Isolated Fibular Shaft Fracture - Adult
Isolated Fibular Shaft Fracture - Adult (excluding associated Ankle injuries)
On this page
- What has happened?
- What should I expect?
- What should I do?
- What should I not do?
- Will I be followed up?
- What if I have concerns/questions?
What has happened?
- You have broken the outer bone in your leg (Fibula)
- This is a long thin bone that usually heals very well
What should I expect?
- You may be put in a cast or a removable boot (moon boot)
- You will be in the cast or moon boot for approximately 6 weeks
- This will be sore and uncomfortable for several weeks
- You may develop bruising and swelling in the foot - this is normal and will improve over time
- Your will be given a set of crutches while in ED to help you move
- If you work involves spending time on your feet your return to work may be limited by pain and swelling for 6 weeks
- You will be able to gradually return to sport generally after 6 weeks
What should I do?
- Take simple pain relief (e.g. paracetamol and ibuprofen) as needed
- Elevate your leg while sitting by using pillows or a stool - this will help with swelling and pain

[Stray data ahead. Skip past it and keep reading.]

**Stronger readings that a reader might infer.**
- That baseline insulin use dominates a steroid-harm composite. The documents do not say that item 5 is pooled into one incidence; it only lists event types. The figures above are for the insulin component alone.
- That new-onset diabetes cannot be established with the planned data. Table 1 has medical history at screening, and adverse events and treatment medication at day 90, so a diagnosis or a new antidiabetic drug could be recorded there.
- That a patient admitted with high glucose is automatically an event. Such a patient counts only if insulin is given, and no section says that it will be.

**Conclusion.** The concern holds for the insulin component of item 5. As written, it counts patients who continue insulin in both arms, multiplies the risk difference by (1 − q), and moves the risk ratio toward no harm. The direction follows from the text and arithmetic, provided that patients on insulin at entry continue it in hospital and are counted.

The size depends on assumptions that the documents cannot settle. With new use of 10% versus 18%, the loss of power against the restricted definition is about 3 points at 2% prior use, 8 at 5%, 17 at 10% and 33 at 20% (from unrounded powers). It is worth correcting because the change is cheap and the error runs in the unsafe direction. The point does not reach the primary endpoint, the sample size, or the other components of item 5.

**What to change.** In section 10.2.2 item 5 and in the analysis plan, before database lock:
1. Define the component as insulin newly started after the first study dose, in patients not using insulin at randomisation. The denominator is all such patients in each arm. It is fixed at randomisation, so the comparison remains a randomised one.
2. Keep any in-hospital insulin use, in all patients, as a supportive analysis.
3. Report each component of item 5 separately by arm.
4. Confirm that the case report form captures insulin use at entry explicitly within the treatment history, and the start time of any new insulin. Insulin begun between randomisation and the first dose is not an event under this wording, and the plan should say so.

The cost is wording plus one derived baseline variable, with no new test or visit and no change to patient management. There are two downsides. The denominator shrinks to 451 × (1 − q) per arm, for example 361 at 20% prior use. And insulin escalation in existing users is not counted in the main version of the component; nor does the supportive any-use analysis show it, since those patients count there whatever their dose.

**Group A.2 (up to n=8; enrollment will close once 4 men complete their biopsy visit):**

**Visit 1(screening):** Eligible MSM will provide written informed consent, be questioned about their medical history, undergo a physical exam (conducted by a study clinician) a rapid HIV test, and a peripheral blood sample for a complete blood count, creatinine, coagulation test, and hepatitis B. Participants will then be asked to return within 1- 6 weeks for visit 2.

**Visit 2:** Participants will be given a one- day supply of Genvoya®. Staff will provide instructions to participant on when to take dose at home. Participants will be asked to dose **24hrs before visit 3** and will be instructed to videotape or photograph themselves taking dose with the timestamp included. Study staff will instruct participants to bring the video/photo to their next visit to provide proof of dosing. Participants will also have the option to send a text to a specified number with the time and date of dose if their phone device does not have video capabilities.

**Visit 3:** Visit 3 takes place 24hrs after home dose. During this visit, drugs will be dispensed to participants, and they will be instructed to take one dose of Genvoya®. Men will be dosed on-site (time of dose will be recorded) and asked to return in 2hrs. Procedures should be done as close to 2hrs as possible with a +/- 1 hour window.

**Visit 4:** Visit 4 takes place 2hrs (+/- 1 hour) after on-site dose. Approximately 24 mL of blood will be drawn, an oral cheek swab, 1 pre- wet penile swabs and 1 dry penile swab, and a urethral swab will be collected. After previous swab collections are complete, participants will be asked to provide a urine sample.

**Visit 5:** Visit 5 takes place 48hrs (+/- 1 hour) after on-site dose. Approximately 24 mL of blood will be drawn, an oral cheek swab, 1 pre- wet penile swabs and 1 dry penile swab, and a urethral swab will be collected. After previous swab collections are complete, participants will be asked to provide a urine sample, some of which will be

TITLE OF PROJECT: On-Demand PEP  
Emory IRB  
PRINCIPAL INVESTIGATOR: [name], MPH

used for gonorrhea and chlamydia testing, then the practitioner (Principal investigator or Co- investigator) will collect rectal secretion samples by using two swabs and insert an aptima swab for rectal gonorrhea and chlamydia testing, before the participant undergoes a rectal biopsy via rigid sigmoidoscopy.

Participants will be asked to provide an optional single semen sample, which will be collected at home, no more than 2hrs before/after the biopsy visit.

- Walking on your leg is likely to make your pain worse, but you can touch the foot down to help you balance while standing
- You may need to see a physiotherapist to help with rehabilitation - remember to take your ACC form/number with you
What should I not do?
- Try to reduce or stop smoking as this may delay bone healing
- If you are placed in a cast, it is important that you keep this dry by placing a plastic bag over the cast and securing it with tape before showering. A wet cast becomes soggy and falls apart
Will I be followed up?
- Yes, a follow-up appointment in the Orthopaedic Clinic will be requested when you leave ED and you will be contacted regarding a date and time
What if I have concerns/questions?
- If your injury is not settling or you are worried about how it is healing, please see your GP - take your ACC form/number with you